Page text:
BEIRUT: Parliament Friday passed a law that will allow the emergency use of vaccines against coronavirus, bringing the country a step closer to the rollout phase.
Parliament convened for an emergency session Friday afternoon at the UNESCO Palace and passed the law that was a pre-requisite to cementing the deal with global pharmaceutical Pfizer to acquire their COVID-19 vaccine, which effectively places the responsibility for any side-effects from the vaccine on the Lebanese state.
The draft law guarantees a two-year warrant in Lebanon for emergency use of coronavirus vaccines that will cover all the vaccines used in the country, not just the Pfizer jab.
Lebanon will acquire about 2.1 million doses of the Pfizer vaccine, with the first shipment expected to arrive in mid-February that contains 60,000 doses.
However, questions about the logistics, such as storage, distribution and administration remain unclear.
The coronavirus vaccine drive will include 33 or 34 vaccination centers across the country.
Negotiations between the Lebanese government and Oxford AstraZeneca are also believed to be underway to secure a quantity of the British jab, according to a Health Ministry official.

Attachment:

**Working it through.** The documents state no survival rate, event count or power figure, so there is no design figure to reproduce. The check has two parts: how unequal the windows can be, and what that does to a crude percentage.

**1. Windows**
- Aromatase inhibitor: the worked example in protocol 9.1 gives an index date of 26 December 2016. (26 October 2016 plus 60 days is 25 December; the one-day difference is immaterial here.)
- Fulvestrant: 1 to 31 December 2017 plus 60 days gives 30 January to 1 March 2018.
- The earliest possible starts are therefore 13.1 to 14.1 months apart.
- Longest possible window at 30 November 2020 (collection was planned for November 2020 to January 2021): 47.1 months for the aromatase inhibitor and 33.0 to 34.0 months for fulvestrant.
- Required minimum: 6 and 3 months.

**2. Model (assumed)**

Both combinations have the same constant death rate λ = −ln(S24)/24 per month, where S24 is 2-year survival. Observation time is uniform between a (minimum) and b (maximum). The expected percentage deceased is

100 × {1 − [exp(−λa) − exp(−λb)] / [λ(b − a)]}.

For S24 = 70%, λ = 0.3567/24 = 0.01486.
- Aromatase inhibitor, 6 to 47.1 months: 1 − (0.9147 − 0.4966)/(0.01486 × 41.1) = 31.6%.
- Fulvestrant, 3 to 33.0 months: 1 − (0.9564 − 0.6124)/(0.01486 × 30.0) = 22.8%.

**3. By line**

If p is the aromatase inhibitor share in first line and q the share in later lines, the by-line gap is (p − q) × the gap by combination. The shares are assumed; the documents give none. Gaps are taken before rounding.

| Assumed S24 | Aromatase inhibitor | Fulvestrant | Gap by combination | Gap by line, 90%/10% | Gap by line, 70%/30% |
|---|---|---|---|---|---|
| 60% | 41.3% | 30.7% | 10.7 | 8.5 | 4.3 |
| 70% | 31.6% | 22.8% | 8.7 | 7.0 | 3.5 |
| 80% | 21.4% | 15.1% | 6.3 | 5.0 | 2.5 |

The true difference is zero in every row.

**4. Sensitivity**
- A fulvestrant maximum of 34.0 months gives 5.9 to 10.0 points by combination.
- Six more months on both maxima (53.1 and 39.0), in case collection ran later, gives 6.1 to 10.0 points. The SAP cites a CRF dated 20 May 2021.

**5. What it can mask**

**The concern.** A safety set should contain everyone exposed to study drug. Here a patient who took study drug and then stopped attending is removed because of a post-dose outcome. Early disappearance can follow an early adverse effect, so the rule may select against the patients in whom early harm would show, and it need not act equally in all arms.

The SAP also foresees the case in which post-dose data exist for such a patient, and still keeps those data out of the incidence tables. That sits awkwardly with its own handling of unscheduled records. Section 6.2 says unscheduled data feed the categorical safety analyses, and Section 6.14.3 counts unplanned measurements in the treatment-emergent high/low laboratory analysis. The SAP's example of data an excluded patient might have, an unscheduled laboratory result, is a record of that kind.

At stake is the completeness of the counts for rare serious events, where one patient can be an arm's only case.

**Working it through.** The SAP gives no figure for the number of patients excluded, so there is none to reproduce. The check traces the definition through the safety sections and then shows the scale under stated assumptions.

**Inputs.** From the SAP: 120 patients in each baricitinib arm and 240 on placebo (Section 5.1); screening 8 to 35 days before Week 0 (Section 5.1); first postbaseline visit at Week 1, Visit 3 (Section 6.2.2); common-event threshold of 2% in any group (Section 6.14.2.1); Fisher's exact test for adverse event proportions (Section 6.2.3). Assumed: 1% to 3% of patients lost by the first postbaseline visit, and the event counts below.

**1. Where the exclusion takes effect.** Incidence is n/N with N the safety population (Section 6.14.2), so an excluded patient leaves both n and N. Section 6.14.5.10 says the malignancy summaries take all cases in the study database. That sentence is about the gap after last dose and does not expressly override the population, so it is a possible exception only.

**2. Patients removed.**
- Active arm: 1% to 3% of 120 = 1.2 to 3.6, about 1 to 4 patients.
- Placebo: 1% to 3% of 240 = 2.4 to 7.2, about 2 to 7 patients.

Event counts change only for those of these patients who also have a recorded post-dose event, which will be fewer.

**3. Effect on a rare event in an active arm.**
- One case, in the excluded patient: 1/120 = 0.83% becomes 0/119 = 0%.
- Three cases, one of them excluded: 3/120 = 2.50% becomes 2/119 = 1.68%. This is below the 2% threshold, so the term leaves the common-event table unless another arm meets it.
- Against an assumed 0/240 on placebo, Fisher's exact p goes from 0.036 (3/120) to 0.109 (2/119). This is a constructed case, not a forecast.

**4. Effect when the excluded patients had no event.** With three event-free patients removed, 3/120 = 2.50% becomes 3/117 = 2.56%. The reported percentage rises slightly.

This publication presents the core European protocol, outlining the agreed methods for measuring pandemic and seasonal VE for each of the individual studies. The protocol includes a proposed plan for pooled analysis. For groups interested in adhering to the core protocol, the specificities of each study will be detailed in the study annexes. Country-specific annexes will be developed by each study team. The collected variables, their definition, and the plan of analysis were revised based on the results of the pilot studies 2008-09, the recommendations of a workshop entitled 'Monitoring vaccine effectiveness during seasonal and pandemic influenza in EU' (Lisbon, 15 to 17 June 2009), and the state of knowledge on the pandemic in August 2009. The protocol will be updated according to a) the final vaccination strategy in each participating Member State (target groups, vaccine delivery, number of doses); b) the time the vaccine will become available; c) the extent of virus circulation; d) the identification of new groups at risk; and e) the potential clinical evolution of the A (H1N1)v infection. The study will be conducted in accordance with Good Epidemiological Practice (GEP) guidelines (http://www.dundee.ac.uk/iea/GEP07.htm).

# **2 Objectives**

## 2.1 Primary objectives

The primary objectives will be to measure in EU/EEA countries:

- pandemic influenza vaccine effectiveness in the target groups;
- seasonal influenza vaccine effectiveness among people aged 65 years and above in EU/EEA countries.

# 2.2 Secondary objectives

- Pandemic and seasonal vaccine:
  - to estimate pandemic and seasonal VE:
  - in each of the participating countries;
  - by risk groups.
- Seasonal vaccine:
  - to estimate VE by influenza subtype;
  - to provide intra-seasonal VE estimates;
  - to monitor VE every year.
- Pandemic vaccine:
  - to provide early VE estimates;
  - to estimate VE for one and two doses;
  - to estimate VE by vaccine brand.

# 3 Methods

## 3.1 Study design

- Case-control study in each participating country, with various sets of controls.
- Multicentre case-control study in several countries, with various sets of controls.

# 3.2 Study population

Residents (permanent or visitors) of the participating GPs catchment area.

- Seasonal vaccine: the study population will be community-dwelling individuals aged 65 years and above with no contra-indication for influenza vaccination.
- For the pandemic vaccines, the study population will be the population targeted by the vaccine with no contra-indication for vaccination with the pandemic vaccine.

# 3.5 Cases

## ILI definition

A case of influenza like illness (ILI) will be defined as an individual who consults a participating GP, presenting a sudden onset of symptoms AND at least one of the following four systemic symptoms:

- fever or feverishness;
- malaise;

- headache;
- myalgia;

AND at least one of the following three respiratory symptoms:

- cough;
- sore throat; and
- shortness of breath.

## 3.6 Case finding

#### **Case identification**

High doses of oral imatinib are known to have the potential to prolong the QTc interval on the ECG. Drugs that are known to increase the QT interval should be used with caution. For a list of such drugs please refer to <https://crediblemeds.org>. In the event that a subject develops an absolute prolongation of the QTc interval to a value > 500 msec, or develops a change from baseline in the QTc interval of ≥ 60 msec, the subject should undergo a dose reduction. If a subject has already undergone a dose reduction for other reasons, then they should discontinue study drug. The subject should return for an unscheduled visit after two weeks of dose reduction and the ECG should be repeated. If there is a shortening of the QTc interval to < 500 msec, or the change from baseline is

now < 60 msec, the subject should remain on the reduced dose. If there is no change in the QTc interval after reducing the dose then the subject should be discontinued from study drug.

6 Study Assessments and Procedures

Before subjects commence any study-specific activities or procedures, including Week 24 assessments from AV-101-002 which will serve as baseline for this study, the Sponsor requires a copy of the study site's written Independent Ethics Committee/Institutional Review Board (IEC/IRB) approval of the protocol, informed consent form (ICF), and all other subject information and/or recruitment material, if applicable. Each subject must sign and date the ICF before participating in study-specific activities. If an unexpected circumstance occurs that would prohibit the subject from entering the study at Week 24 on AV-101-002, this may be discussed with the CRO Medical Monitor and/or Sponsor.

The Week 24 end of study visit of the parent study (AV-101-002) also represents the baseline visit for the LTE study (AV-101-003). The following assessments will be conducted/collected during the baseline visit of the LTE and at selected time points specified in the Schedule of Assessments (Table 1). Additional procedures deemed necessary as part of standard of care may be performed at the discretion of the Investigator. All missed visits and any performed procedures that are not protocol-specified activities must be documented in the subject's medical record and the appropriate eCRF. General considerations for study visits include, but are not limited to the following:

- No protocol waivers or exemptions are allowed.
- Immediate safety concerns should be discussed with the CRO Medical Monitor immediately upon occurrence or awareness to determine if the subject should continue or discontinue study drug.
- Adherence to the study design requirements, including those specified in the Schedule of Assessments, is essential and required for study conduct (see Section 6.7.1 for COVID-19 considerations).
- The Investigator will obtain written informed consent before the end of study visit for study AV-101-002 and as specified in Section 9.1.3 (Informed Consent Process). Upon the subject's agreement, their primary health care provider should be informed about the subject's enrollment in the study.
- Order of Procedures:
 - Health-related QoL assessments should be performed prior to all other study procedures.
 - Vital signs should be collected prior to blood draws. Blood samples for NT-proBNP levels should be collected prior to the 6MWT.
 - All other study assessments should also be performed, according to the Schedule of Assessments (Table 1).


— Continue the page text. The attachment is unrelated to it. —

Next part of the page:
The Lebanese state had signed a contract with COVAX to acquire coronavirus vaccines last year, for which caretaker Prime Minister Hassan Diab signed a decree to transfer funds from the state budget reserve to the Health Minstry to pay the second installment for the vaccines, a statement from his office said.
According to the statement, Lebanon has reserved 2.7 million doses of coronavirus vaccines from different international companies, in addition to the Pfizer jabs.
Caretaker Health Minister Hamad Hasan has made clear that the vaccine will be free of charge to citizens, with health workers, the elderly, vulnerable and public workers prioritized.
Lebanon has been facing an unpredented surge in virus cases since the New Year as restrictions were eased by authorities and many gatherings took place with no prevention measures in place. The country has since gone under a lockdown, the first one imposed on Jan. 7 and a much stricter one that includes an all-day curfew on Jan. 14 set to last for 11 days.
The small country of around 6 million people has been registering sky-high daily cases in the 4,000-5,000 range and sometimes exceeding that, with the local test positivity rate reaching 17 percent and record death rates registered as hospitals reach maximum patient intake capacity and people struggle to secure care for their loved ones.